When the right hon. Member for Southport (Mr. R. S. Hudson) was speaking, had he not been complacent, I should have felt rather sorry for him. It seemed to me that here was a man, opening a Debate for the Opposition, knowing little of the background of the subject and evidently having taken very little pains to find out what this report really dealt with. He made very wild statements and yet he adduced no evidence in support of them. He spoke about cynicism among the workers and about distrust among the management. The facts do not prove that at all, particularly to those who come from mining districts.

The right hon. Gentleman talked about distrust in the management who were afraid to speak, I expect because they were afraid that the National Coal Board might do something evil to them; but if we go to any rank above the miner in the coal mining industry today we find that since nationalisation many of those categories of workers have been threatening to take strike action, whereas when they worked for private owners in this industry they would not have dared to say a word. Indeed, those people today find that they have far more freedom to disclose their grievances than they ever had under private enterprise in this industry.

Then he said, when he was giving an example of one manager who had been dismissed a month before his 10 years, that what the National Coal Board was doing was to try to reduce everybody's wages and everybody's conditions. Well, again, let us look at the facts of the situation—look where the miners are today in the industrial wage level and compare that with where they were under private ownership; we see their improved level. If we look at the clerical workers of the National Coal Board, at where they are today and at where they were before the Board took over, we see that, so far from trying to reduce everybody, the Board has improved conditions. We have that kind of inaccurate criticism in all sorts of directions from the Opposition. An attempt has been made by this National Coal Board to give justice to all its workers, no matter in what category they are.

The right hon. Gentleman also made a great song about lowering the price of coal, and challenged the National Coal Board because in this report it said that it wanted to curb the price. He said it ought to have been "lower" the price. He did not give us any suggestion how that price might be lowered. Indeed, we have not had one suggestion today of how to lower the present price of coal, and we should be very glad to have one, because we realise that, for the whole economy of this nation, we want to produce coal as cheaply as ever we can, provided at the same time that our miners, and all those who work for the National Coal Board, have a fair return for their work. Perhaps under private enterprise there was another way of doing it. From 1942 until 1946 the coal industry of this country received £27,500,000 in subsidies, every penny of that coming out of the taxpayers' pockets. That is very different from the posters we see all over the country about the nationalised industries.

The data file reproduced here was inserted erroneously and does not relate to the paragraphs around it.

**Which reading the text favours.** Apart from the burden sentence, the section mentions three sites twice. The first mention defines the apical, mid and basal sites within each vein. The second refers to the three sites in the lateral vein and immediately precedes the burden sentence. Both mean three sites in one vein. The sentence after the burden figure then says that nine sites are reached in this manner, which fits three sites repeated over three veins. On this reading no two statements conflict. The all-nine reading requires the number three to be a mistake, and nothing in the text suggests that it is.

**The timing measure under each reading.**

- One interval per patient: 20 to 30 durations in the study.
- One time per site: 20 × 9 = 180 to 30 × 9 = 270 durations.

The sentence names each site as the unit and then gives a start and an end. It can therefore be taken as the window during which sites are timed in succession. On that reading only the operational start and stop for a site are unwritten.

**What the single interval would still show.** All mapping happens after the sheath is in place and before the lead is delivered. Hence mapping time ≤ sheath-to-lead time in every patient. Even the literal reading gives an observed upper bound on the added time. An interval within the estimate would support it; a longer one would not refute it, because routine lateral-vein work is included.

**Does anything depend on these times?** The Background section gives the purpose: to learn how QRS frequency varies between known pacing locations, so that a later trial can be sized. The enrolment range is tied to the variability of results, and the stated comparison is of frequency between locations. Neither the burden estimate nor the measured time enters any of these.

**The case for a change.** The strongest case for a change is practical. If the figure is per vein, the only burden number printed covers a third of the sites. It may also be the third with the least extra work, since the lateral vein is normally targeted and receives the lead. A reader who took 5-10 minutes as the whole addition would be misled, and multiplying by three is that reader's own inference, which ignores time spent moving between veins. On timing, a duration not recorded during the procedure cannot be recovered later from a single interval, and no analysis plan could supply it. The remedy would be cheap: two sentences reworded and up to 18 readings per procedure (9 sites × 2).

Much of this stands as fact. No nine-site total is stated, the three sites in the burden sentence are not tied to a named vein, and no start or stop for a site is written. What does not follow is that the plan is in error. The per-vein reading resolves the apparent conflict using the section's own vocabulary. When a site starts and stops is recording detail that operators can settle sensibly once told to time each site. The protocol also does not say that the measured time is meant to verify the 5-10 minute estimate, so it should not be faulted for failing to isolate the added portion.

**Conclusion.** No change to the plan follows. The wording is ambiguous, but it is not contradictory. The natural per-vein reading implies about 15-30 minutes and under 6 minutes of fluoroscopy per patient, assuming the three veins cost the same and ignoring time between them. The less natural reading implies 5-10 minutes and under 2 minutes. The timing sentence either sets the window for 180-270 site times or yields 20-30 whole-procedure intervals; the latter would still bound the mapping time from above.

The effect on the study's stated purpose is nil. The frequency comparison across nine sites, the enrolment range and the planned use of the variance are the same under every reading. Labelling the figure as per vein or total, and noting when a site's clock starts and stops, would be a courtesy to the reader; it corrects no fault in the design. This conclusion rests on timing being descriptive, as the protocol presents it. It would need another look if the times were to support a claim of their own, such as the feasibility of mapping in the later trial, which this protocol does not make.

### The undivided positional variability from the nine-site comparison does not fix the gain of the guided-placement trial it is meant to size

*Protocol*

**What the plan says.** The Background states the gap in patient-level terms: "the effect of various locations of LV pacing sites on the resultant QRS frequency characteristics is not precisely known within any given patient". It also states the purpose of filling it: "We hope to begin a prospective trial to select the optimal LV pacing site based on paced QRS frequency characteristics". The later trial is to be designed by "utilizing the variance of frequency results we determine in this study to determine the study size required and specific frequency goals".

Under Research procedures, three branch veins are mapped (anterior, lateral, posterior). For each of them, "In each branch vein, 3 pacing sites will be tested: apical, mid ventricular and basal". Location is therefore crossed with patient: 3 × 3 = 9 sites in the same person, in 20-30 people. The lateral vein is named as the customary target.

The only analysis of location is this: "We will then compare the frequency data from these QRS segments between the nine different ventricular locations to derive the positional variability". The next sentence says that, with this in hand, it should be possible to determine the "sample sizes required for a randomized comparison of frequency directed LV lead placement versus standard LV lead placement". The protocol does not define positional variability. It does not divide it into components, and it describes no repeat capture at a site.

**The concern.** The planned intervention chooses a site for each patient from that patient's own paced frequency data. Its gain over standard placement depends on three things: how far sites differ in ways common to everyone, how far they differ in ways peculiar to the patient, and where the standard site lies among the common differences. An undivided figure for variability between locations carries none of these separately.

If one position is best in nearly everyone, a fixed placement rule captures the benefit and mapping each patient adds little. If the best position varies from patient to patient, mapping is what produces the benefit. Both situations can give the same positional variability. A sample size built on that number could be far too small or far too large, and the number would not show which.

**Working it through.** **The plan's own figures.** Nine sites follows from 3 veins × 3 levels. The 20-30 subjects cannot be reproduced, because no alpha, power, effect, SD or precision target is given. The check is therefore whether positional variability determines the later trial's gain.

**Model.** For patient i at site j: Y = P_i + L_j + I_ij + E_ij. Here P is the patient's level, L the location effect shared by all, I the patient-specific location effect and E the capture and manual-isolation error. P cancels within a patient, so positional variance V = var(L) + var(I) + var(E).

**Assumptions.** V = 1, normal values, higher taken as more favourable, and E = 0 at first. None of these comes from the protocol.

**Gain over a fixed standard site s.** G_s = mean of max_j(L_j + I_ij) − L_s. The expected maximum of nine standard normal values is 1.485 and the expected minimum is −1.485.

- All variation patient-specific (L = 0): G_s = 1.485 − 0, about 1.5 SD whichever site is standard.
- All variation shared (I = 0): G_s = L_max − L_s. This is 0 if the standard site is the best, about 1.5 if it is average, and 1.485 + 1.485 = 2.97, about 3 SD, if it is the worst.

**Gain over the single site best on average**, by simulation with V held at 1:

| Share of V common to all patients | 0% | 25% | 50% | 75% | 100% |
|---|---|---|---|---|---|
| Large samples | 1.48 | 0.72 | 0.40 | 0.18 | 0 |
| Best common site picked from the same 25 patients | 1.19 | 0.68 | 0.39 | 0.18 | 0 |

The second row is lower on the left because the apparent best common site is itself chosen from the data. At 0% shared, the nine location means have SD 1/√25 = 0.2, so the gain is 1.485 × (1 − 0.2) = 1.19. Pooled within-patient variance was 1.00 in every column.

The senior Burgess for Cambridge University (Mr. Pickthorn) spoke about the speech that the Minister made at Porthcawl, and he finished by saying that what we all should want is a pound's worth of work for a pound. Of course, that is what we want today. That is what the men under the National Coal Board are giving today. Previously it was a pound's worth of work for sometimes as little as 5s. in return for it.

There are many points I should like to have raised on this report. I welcome greatly the part that deals with education. Here we are finding today that the young entrants into the industry work for four days and are freed completely on the fifth day so that they may receive their technical and theoretical training for this industry. That is very different indeed from what happened previously, when those boys sometimes worked six days a week in the pit and had to travel long distances at night if they wanted to get this theoretical and technical training. They realise the growing need in this industry for technical efficiency. Today, under the National Coal Board, young men are going to the university and having their fees and all their expenses and a very good maintenance allowance paid to them. In other words, every chance is being given in this industry today to the lad who goes in at 15 if he has the will and the ability to get right to the very top.

In welfare, before the National Coal Board took over, we received 1d. on every ton of coal. It will be seen from this report that now 3d. is being paid. Add to that what is being spent on canteens and the upkeep of pithead baths, at the rate of 1½d. a ton, and the total is 4½d. a ton instead of a 1d.

I agreed entirely with my hon. Friend the Member for Spennymoor (Mr. Murray) when he said how important the individual man is. I am glad he dealt fully with this question of pneumoconiosis. Not only in South Wales but in other parts of the country we have this dreadful scourge. I know from my association with the National Joint Welfare Council how excellent is the work that is being done on this disease. I also welcome the great amount of research that is being done by the Coal Board in dust suppression. I still am not satisfied, and I put this to the Minister—although it may be a matter for the Minister of Health—that, so far as I am aware, very little has been done for the treatment of miners when they have this disease. I know that research is being carried out—I understand that clearly—but there is too little being done in the treatment of this disease once a man has it.